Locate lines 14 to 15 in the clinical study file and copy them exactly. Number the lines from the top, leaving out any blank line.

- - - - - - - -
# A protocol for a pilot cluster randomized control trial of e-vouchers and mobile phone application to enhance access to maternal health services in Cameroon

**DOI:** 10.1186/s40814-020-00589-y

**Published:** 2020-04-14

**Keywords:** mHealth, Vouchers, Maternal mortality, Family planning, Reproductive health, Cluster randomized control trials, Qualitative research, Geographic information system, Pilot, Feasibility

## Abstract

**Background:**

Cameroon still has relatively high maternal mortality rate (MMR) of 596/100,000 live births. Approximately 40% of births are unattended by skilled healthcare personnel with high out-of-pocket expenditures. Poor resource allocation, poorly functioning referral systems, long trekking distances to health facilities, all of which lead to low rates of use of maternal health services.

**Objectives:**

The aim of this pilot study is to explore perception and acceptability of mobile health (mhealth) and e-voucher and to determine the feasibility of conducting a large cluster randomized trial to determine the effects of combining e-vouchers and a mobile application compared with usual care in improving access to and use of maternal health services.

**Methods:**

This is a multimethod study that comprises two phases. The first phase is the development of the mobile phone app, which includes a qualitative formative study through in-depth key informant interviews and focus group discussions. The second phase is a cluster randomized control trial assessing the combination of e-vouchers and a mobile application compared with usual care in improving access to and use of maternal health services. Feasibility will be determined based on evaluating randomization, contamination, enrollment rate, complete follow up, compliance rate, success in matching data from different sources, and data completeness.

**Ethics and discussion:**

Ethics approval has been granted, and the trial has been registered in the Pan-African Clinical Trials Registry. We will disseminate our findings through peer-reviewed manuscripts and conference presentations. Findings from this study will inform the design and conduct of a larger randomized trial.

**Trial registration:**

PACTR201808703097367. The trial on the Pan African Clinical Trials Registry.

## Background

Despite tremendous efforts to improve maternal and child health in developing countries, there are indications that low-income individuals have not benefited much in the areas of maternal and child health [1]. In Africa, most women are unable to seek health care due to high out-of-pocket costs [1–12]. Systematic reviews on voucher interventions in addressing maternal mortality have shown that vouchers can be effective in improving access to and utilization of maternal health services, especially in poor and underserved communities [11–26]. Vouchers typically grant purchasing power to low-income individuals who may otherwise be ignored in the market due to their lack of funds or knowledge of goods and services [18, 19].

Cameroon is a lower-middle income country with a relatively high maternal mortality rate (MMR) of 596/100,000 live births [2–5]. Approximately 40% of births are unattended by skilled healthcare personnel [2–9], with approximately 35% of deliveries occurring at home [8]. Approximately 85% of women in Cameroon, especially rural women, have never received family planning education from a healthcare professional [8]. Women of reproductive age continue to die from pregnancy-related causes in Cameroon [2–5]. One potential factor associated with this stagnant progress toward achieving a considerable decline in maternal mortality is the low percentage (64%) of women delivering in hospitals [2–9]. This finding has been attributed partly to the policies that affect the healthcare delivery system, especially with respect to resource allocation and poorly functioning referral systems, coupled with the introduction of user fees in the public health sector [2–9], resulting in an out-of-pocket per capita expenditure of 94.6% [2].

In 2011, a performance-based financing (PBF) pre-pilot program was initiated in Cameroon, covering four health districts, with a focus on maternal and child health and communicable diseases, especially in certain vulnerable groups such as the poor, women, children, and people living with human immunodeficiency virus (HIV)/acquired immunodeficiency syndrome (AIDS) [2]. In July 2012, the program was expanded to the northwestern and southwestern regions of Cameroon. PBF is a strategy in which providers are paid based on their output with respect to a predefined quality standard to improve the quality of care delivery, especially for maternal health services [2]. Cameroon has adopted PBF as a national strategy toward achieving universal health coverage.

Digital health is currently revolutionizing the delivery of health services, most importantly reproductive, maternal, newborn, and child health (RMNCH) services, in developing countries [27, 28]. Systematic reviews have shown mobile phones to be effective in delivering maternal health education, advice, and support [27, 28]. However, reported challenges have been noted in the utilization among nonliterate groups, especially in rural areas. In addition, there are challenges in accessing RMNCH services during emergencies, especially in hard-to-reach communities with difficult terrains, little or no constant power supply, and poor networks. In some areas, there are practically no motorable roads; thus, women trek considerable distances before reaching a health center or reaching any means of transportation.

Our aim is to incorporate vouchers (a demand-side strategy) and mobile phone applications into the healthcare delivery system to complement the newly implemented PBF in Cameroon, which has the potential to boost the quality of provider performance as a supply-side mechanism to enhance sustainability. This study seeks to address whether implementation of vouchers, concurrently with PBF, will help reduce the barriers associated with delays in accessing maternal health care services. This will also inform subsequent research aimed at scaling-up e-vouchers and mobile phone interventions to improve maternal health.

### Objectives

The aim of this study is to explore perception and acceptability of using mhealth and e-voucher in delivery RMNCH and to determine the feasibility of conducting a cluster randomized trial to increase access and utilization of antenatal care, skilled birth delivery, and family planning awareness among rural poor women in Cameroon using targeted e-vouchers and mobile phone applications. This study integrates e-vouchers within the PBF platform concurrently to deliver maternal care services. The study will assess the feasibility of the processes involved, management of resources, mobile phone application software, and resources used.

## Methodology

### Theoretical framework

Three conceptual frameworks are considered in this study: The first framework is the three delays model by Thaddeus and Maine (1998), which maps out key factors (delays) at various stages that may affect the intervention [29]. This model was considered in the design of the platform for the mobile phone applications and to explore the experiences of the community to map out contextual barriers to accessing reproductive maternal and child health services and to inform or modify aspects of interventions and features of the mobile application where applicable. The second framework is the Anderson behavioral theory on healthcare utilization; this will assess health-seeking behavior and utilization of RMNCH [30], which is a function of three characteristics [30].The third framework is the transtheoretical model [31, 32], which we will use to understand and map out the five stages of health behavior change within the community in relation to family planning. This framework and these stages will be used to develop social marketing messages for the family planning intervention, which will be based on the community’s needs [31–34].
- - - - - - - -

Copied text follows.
**Trial registration:**

PACTR201808703097367. The trial on the Pan African Clinical Trials Registry.